HRDI News Nepal, Bhutan & Tibet

Refugee problem haunts Bhutan

Refugee problem haunts Bhutan


Two small bombs exploded in a Bhutanese border town just three days ahead of the royal wedding on Oct 13.Responsibility for the blasts was claimed by the United Revolutionary Front of Bhutan (URFB), an insurgent group based in Nepal, which said it had timed the explosions to draw attention to the “gross national sufferings of the Bhutanese people”.

This incident highlights laidback Bhutan’s startlingly hardline approach to preserving its traditional culture and identity. This pillar of its Gross National Happiness (GNH) index, has not been helpful in lending happiness to some segments of its population.

Bhutan’s bid to preserve its unique identity is rooted in its Buddhist beliefs, but it has to resolve the problem of thousands of Hindu Bhutanese Nepalis languishing in refugee camps and the small but growing Christian population who seek recognition of their religion and to be allowed to build churches.

The biggest blot on Bhutan’s history is its attempt to deal with the Nepali people within its borders. The Nepali claim brutality. The Bhutan government says they are illegal immigrants.

People of Nepali descent have been settling in southern Bhutan in the late 1800s and early 1900s, as Bhutan has a porous border with hardly any immigration control. By the 1950s the number of Nepali immigrants swelled to such an extent that a Citizenship Act was passed in 1958 to stem the flow.

Those who could show proof that they have lived in Bhutan at least 10 years prior to 1958 could stay but those who could not were deemed illegal immigrants.

In 1988, the government conducted its first real census exercise and decided to force out the “illegal” immigrants, perceiving a threat to the country’s cultural identity. But poorly trained census officials who were sometimes arbitrary in their classification of who were non-nationals triggered a great deal of tension.

About the same time, the government also started enforcing the Bhutanese traditional dress and language code.

These measures combined to alienate even the genuine citizens of Nepali descent. Militancy grew in the south and and turned violent in September 1990 when protest marches were held in different districts.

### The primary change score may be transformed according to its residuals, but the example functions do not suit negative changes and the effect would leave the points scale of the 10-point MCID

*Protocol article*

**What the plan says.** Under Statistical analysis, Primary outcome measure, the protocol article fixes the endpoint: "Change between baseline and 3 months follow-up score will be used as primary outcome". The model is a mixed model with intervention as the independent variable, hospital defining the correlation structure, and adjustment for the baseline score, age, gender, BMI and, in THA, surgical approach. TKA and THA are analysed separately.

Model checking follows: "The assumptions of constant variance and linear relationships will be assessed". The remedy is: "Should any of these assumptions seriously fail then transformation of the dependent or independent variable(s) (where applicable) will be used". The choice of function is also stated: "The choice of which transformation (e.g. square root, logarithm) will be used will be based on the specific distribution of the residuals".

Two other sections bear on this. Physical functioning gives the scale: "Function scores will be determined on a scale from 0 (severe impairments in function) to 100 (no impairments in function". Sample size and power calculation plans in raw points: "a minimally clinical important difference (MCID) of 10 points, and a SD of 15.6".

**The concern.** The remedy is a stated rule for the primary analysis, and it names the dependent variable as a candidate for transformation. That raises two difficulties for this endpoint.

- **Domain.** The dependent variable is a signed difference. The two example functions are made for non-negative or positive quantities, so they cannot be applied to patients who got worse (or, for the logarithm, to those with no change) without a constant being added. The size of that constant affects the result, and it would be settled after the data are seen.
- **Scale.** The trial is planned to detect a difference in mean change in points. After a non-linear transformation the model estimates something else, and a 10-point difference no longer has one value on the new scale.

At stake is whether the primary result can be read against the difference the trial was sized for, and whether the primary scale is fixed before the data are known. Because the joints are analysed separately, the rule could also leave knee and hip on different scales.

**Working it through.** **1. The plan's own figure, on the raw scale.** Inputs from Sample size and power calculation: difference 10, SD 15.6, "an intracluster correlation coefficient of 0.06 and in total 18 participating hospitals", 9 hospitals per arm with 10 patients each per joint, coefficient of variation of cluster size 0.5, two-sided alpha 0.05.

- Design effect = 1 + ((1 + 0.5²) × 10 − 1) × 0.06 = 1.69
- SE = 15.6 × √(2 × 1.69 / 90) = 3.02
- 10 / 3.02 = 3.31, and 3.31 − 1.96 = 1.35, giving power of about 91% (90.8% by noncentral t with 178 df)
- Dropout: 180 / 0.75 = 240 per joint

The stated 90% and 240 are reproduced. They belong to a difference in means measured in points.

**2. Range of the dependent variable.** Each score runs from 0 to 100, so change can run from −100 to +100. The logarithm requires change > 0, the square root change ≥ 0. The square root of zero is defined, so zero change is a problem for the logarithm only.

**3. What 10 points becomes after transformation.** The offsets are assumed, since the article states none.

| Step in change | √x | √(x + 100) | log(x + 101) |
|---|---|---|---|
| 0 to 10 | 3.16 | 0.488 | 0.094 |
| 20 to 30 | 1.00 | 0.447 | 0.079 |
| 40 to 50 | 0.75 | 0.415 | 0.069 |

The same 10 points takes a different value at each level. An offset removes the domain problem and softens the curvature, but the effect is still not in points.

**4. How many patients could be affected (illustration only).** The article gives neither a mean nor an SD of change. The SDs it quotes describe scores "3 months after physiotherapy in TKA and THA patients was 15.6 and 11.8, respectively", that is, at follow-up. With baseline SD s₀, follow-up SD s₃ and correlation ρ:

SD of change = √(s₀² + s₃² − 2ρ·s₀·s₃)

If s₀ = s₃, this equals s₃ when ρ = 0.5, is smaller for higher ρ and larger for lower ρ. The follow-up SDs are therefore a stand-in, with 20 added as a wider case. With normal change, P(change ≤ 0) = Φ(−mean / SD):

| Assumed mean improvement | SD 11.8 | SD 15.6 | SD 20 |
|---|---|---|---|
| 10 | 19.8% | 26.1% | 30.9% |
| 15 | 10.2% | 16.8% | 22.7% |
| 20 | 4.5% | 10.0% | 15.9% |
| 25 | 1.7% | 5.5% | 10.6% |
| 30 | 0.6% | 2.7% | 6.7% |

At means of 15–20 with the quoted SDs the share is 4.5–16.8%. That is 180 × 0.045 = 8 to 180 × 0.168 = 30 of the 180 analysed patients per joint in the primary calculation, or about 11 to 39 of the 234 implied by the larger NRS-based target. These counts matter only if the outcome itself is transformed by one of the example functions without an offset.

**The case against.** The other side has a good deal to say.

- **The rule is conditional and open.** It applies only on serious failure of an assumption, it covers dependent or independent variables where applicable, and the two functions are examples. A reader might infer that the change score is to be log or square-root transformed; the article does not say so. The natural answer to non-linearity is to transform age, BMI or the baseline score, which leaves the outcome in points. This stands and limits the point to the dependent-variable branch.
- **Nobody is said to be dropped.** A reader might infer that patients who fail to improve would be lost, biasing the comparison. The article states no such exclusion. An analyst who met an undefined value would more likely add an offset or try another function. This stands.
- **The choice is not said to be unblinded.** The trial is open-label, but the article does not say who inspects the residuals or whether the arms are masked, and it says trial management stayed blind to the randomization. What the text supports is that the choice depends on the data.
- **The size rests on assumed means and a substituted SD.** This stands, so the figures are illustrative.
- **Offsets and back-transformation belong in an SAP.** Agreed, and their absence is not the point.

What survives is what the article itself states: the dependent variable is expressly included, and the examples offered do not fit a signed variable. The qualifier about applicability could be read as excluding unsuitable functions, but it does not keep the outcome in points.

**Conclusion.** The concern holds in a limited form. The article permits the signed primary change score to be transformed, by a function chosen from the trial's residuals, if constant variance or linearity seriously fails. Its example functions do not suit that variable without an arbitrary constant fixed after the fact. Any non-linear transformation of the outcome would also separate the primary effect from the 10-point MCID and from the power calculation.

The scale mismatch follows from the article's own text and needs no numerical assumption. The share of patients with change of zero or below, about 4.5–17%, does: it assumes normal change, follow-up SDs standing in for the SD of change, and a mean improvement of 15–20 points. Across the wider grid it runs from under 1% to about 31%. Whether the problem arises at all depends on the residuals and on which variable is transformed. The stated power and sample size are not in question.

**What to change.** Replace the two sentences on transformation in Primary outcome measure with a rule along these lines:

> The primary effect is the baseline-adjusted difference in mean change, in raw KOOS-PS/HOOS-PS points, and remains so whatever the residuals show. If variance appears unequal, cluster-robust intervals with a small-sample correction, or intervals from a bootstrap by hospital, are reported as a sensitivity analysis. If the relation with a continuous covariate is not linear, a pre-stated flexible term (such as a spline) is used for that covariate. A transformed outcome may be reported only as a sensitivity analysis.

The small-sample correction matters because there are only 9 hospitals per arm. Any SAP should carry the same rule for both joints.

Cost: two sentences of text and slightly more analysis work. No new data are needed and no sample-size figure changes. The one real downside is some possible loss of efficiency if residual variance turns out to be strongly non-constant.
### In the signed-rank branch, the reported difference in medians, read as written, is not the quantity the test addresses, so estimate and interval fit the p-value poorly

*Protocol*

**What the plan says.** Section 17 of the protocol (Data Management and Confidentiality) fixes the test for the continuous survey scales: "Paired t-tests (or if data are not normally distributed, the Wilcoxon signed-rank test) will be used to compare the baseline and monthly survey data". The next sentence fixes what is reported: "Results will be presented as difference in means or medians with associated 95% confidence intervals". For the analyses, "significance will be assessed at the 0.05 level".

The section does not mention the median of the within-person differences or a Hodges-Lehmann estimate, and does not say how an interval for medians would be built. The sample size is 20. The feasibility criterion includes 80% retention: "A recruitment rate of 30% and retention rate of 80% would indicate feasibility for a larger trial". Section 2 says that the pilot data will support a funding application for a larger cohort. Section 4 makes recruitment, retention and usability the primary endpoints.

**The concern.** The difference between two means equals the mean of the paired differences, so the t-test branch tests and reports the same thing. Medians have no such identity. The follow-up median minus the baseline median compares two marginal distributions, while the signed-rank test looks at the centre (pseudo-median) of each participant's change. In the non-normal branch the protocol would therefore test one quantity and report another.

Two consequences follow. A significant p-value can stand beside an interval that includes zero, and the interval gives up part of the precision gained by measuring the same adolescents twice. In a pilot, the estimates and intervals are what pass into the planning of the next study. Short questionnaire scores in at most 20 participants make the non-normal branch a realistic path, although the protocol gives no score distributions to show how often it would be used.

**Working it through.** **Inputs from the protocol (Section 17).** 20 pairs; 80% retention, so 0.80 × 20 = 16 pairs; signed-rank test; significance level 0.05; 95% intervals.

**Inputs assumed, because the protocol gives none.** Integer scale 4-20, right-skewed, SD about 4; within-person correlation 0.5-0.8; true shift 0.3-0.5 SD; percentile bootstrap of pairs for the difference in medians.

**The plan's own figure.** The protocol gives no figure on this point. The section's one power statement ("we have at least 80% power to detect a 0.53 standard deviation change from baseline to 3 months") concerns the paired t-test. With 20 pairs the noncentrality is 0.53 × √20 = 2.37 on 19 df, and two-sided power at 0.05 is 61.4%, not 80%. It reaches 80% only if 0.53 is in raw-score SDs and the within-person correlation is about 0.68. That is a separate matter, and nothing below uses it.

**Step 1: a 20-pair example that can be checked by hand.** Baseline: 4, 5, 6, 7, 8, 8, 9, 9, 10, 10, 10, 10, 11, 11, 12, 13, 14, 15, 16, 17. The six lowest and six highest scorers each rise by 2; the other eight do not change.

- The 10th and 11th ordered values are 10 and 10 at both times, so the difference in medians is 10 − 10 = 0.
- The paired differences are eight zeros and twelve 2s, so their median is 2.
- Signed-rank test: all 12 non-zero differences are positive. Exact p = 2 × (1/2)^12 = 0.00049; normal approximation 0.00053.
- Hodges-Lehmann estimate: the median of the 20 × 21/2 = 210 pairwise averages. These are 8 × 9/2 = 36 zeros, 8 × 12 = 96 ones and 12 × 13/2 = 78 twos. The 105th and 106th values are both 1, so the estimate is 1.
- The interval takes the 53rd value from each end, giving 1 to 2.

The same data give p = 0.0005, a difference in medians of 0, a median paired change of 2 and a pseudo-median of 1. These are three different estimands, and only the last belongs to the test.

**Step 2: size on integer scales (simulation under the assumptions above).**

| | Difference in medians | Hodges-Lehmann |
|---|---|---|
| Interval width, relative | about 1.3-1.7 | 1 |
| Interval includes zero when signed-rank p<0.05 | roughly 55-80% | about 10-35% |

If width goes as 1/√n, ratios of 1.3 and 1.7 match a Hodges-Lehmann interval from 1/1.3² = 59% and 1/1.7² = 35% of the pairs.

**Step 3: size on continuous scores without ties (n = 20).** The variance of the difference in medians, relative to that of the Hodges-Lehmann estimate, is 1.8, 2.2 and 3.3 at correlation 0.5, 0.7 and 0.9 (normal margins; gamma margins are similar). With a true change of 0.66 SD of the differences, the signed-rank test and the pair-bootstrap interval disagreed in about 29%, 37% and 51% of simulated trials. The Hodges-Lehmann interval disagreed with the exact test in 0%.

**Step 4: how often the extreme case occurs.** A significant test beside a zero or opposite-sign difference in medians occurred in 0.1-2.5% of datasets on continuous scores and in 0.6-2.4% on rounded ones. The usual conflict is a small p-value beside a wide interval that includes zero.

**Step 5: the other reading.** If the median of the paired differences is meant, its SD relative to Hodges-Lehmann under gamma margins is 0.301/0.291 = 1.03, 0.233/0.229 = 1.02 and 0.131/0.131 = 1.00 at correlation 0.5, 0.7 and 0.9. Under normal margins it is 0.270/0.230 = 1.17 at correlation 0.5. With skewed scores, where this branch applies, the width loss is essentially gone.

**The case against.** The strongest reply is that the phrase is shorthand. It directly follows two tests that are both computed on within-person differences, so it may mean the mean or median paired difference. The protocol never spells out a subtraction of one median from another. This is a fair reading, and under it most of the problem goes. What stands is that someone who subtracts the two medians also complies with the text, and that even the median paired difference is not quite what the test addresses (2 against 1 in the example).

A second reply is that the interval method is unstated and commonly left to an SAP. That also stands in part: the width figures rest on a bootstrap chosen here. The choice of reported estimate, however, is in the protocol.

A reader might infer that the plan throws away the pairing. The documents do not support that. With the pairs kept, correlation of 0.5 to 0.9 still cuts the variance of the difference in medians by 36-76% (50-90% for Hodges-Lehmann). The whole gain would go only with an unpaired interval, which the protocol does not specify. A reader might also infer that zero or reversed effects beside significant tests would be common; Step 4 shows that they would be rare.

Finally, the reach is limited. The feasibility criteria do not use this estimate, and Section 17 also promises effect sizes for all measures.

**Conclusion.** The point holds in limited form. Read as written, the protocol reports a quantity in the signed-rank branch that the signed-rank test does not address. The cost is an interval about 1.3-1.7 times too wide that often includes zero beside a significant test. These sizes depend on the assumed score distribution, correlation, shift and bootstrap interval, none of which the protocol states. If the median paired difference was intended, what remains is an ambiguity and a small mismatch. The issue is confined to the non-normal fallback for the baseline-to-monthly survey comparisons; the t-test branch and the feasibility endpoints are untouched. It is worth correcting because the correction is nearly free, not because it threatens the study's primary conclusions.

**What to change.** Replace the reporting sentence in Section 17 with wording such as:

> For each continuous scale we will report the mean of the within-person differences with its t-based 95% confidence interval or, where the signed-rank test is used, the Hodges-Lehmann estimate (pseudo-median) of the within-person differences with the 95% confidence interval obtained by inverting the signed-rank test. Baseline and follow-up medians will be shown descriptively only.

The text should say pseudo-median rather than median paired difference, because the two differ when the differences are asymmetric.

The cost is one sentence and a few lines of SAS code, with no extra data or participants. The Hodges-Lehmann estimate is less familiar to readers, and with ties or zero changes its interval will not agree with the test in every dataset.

Schools were torched and local government officials stripped of their national attire.

The army responded with mass arrests that triggered more protests and arrests that sent thousands of ethnic Nepalis fleeing the country between 1990 and 1992.

They settled in seven UNHCR refugee camps in South-Eastern Nepal.

Meanwhile, many poor, border-dwelling Nepalis claimed to be refugees in order to receive aid, and within a year, the camps’ population grew to more than 100,000, according to UNHCR.

The United States, Australia, Canada, Norway, the Netherlands and Denmark offered to resettle the refugees and by the end of 2010, 40,000 of the refugees were resettled and more are slated to be resettled in the coming years.

It is often these resettled Bhutanese of Nepali descent who work hard to ensure their plight is not forgotten abroad. For them, and for some of the ethnic Nepalis still in Bhutan (about 150,000), Bhutan’s promotion of Buddhist culture has been a source of distress.

This festering refugee problem looks set to haunt Bhutan in the international arena for years to come.

Another brewing problem is among the Christians, estimated to be between 6,000 and 15,000, who would like to see their religion recognised. They are not allowed to build churches or proselytise.

Several stories have appeared in Bhutan’s newspapers claiming that converts were being paid money by Christians from Western countries, which Christian leaders in the country vehemently deny.

But the government is deeply suspicious of Christian evangelism and under proposed Section 463 of the Penal Code that carries a jail term, “a defendant shall be guilty of the offence of proselytisation if the defendant uses coercion or other forms of inducement to cause the conversion of a person from one religion or faith to another,” according to the government-run Kuensel newspaper.

Prime Minister Jigmi Yoser Thinley told Compass the proposed clause in the penal code was “essentially… to deter conversion,” saying there was no reason why Christians should seek to induce others to join their faith.

“There are a few Christians and followers of other faiths as well (in Bhutan), and there is no difficulty with that,” Thinley said.

“That is good… we promote diversity of cultures. But then, when there are those who try to convert others without understanding the values, the principles, and the essence of the other religion, we have here what constitutes the worst form of discrimination.”

While the constitution recognises a citizen’s freedom to religion, only Buddhist and Hindu organisations have been registered by the Chhoedey Lhentshog – the country’s authority which regulates religious organisations.

About 75% of Bhutan’s population is Buddhist, and Hindus, mainly ethnic Nepali, account for around 22%.

Bhutan’s Minister for Home and Culture Minjur Dorji told Compass that the passing and implementation of the penal code amendment “may take some more time, due to procedures involved.”

Asked if the law could be misused to make false allegations and thereby create religious disharmony, as in Indian states with similar anti-conversion legislation, Dorji said he would not allow that to happen.

The Christians remain hopeful that the country’s leaders will move beyond the distrust of their religion and discussions are going on.

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